A preview (now realized) of their Naddura Oloroso bottling.

 

 

The tasting room setup was pretty killer. Very intimate and simultaneously group friendly.
The tasting room setup was pretty killer. Very intimate and simultaneously group friendly.

 

 

Each table had three glasses (where are the glencairn glasses??) with Glenlivet covers.
Each table had three glasses (where are the glencairn glasses??) with Glenlivet covers.

 

 

Near the glasses were four labeled canisters containing
Near the glasses were four labeled canisters containing “fruity”, “spicy”, “flowery”, and “smokey” flavors. If you like the smell of canister IV (peat/smoke), you’ll love ardbeg. If you’re normal, well, you’ll heave a little lol.

 

 

Our host, who, to be honest, felt like a salesman and much less like a connoisseur. Glenlivet (or Pernot Ricard) and Maker's should take some notes from how Balvenie presents their product.  If you're going to take the time to organize friends, take the time to teach and treat them like family.
Our host, who to be honest, felt like a salesman and much less like a connoisseur. Glenlivet (or Pernot Ricard) and Maker’s should take some notes from how Balvenie presents their product. If you’re going to take the time to organize friends, take the time to teach and treat them like family.

 

 

A random couple seated behind us, enjoying a dram!
A random couple seated behind us, enjoying a dram!

 

 

Overall the event was a good time but it lacked the family feel of the Balvenie event where you were introduced to pictures of people and told rich stories behind those people before sharing in a “family” drink. This Glenlivet event was much more of a “here, try some scotch ya noobs, go buy some”. Which, ironically, was still more organized than the Maker’s event where we had to yank information out of our hosts.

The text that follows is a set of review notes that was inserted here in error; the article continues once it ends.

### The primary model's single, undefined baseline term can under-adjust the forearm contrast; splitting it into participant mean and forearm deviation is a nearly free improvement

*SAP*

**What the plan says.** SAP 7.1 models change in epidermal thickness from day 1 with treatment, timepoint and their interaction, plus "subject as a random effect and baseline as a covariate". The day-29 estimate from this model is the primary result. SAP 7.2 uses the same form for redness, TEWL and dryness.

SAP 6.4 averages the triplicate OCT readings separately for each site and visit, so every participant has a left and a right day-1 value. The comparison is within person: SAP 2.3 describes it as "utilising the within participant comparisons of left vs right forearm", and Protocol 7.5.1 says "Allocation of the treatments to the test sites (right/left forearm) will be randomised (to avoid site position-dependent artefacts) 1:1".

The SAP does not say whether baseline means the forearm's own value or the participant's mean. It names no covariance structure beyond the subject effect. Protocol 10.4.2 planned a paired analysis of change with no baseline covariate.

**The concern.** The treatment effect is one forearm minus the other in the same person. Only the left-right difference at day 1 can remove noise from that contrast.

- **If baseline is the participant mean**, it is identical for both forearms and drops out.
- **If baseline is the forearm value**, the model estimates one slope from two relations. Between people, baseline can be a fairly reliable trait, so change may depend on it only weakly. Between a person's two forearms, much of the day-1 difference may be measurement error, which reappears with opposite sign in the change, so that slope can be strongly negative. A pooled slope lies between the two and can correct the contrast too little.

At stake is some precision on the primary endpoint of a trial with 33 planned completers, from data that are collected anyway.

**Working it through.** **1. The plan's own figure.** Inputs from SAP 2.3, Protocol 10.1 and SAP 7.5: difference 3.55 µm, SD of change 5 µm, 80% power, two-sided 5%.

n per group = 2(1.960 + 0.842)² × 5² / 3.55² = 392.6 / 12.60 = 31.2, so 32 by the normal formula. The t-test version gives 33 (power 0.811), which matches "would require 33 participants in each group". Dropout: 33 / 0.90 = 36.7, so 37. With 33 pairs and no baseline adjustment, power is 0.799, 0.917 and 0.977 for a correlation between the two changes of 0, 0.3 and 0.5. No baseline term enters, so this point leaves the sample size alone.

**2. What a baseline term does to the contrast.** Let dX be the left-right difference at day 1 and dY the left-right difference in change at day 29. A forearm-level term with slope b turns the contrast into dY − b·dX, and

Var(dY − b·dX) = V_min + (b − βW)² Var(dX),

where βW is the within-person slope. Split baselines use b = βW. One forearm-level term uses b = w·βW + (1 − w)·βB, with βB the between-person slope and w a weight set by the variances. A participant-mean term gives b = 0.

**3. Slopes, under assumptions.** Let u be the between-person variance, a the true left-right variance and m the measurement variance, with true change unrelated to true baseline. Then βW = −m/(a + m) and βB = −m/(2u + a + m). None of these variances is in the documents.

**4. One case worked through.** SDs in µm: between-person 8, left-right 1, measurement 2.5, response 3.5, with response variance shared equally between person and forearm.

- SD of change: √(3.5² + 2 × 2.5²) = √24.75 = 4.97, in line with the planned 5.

So if you decide you’re going to visit some of these events, keep an open mind as they all seem to have their own feel.

Now go open a bottle of your favorite sipper and enjoy!

Slainte mhath!

Sniff

 

 

 

 

 

 

 

 

Sniff’s 2014 Scotch Christmas Gift Idea List Extravaganza Part I (lol)

Hi there!Looking for the perfect bottle of hooch for that loved one in your life? If they love single malt scotches, you’ve come to the right place. I know Scotch is working on his list but I fear it may be full of smokey, peaty, and “different” flavors that I have a hard time appreciating. My list though? It’ll be full of sweet, delicious, and delectable options for that person you actually love. lol

Let’s get started.

The parameters we’re using for this year’s Christmas gift list are:

1) A few $50ish bottle options

2) A $100 bottle option

3) A “dream” bottle option.

The dream bottle option won’t be something ridiculous like the Macallan M but something under a grand that is attainable with a good bit of saving. ($20 a week is a smidge over $1000 so it’s definitely a gift you’d be better off planning for)

50s

Auchentoshan 12 Classic ($36)
Maybe your giftee is a big fan of smooth irish whiskeys. If they’re looking to make a transition from smooth to flavorful, the Auchentoshan Classic is a great segue. It’s triple distilled like many irish whiskeys but still as flavorful as any Scotch in this price range. A great beginner scotch also for the new-to-scotch friends in your life.

Glenfiddich 12 ($42)

I cannot emphasize enough how beginner friendly this liquid is. Full of tree fruits, it’s hard to put this dram down. I think this is the second year I’ve recommended this scotch and it’s definitely one that makes a great gift. It’s my go to gifting bottle for friends who are new to scotch drinking.

Dalwhinnie 15 ($57)

Apples. Banana. Pears. Need I say more? The Dalwhinnie 15 (which is NOTHING like the smokey distiller’s reserve) is very excellent. 🙂
The “Hundo” 🙂

Glenlivet Naddura ($90)

This bottle is pretty new to the Glenlivet line but tastes fantastic. This is for your scotch drinker who’s tasted a dozen or two scotches and has a good idea of the flavor profile that they like. It’s high ABV at cask strength is something to be aware of. Buying this bottle is almost like buying two bottles for the drinker that adds water to find flavor. In terms of flavors, it’s oaken spices meets sugar and butter creme all over a mashed pear drizzled in cinnamon and pepper!